Governor Cuomo nonetheless said the budget he will present to the legislature on Feb. 1 will propose "detailed recommendations to make current aid formulas fairer without seriously impairing the programs of more affluent communities."
Included in the changes, Mr. Cuomo said, would be "increased support for magnet schools and demonstration schools in urban areas." He commended these schools for their success in improving academic performance and promoting integration.
Mr. Cuomo also said he would increase support to help both public and private schools purchase textbooks, which have become increasingly expensive in the last few years.
New York has a $579-million shortfall in its current budget that is expected to reach $1.8 billion by April 1. At a press conference following the governor's speech, State Budget Director Michael Finnerty said that he would be looking at the budget to provide fair cuts in programs.
In Oklahoma, where the legislature is currently $11.3 million behind in providing the $750 million it allocated for education programs for the current year, Gov. George Nigh predicted last week in his state-of-the-state address that education and other agencies would suffer an additional 3-percent cutback for the next fiscal year.
In Utah, which is feeling the effects of the nationwide recession for the first time, Gov. Scott M. Matheson has proposed a no-growth budget that would hit teachers especially hard.
The new funding proposals would leave teacher salaries at 1982 levels. Teachers would be given a 3-percent salary increase only if the legislature agrees to increase taxes.
Governor Matheson also may dip into a surplus in the state's teacher-retirement program to come up with funds needed in other areas, according to Donald W. Ulmer, acting director of the Utah Education Association.
The only new funds for education, Mr. Ulmer says, are intended to provide for the recent influx of 12,400 new students.
Educators here are facing the possibility of a fourth budget adjustment in two years as the state gropes for ways to cope with the effects of a severely depressed regional economy.
The "very bad situation," according to a state department of education official, is compounded by complexities in the tax structure (Washington currently is one of the few states without an income tax) and uncertainty over the outcome of a crucial school-finance case pending in a federal appeals court. (See story on page 8.)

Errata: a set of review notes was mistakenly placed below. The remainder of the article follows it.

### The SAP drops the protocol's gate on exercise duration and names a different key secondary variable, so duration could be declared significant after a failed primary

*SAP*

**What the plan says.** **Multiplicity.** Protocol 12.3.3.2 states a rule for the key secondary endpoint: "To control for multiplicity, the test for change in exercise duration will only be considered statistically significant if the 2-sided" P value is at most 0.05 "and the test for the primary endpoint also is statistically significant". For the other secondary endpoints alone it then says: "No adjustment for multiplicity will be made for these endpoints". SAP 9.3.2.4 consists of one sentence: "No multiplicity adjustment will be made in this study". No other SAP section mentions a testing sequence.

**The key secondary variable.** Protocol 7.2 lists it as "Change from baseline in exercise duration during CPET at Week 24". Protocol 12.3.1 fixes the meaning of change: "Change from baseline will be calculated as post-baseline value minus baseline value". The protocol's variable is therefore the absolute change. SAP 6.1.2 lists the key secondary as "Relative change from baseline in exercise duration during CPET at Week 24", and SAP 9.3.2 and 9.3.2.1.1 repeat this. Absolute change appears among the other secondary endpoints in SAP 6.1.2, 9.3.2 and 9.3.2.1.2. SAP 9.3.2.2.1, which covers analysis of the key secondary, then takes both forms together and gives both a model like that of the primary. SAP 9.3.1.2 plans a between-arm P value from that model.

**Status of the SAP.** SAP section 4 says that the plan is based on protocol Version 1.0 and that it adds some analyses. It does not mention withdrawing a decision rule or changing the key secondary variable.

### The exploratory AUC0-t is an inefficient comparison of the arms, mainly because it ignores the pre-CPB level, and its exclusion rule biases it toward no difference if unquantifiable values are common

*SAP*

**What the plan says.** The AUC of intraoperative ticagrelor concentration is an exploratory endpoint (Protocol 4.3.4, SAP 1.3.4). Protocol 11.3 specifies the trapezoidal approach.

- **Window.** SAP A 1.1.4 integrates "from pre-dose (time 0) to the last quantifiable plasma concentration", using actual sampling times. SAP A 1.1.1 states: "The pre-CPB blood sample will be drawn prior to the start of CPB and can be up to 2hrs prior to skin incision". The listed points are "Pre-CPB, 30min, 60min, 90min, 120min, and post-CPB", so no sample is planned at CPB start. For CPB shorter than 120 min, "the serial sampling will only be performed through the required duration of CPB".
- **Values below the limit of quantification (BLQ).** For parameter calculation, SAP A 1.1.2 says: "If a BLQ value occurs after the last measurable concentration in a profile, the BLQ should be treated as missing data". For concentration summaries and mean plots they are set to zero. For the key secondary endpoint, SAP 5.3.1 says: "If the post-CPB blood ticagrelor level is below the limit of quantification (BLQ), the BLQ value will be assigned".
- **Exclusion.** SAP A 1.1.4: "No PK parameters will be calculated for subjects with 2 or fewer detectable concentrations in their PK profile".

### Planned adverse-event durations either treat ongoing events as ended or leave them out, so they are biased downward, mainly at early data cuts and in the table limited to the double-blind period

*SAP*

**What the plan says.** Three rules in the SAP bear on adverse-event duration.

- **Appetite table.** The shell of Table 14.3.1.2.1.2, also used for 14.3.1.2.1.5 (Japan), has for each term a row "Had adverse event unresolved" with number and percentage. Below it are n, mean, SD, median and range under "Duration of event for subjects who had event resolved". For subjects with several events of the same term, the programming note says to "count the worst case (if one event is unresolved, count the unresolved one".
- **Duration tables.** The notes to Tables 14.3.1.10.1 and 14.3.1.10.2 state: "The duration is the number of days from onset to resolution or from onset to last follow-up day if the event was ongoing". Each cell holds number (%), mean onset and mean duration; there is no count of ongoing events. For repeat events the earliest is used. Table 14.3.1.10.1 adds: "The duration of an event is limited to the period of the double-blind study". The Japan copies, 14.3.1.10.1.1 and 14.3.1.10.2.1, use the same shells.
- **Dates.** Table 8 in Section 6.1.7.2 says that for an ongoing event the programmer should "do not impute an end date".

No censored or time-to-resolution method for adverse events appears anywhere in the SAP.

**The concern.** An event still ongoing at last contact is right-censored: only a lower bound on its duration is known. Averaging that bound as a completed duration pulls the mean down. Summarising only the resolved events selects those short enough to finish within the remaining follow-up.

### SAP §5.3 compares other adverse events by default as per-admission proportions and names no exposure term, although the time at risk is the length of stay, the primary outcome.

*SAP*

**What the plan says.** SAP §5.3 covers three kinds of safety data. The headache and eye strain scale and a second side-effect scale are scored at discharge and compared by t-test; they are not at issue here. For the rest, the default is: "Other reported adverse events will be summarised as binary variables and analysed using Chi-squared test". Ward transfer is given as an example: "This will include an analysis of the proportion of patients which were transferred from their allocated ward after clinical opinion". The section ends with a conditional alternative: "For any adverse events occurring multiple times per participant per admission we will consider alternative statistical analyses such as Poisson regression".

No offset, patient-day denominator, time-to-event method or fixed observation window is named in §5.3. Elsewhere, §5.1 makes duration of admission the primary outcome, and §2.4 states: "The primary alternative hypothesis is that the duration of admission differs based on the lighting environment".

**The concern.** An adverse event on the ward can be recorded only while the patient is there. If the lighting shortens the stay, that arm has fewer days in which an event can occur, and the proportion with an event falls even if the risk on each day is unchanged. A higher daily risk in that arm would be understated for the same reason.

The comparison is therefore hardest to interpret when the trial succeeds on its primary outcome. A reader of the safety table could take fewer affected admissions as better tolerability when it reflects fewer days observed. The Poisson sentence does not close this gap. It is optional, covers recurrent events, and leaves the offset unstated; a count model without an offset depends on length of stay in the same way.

Gov. John Spellman last week ordered another across-the-board cut in the current state budget that would take effect March 1 unless the legislature, which convened this week, finds a way to raise money to cover a $135-million deficit before that.
According to Terry McCarthy, an administrative assistant to State Superintendent of Public Instruction Frank I. Brouillet, the new rescission would amount to another 4.5-percent cut in school-district budgets that have already lost $55 million in the current biennium.
Last month, the Governor also made public his 1983-85 budget, which included a strong pitch to the legislature to "make an investment in the future" by supporting his proposed $637-million increase in education spending over the two-year period. The $8.3-billion total state budget would include $3.8 billion in spending for schools and colleges.
The schools' portion of the education budget, according to Mr. McCarthy, is $294 million less than the education department requested. It raises spending, he said, somewhat closer to the 100-percent funding level that educators argue is mandated by state law, but still does not, in their view, constitute full funding for "basic education," transportation, and special programs.
Another wrinkle in the overall finance situation, Mr. McCarthy said, is the fact that current surtaxes are scheduled to be eliminated in June. Although proposals to initiate an income tax in Washington are likely to be debated in the new legislative session, he said, if those or other revenue-raising measures replacing the taxes are not enacted, state finances could at that point be thrown completely off balance.
Alex Heard, Martha Matzke, and Sheppard Ranbom contributed to this report.
Vol. 02, Issue 16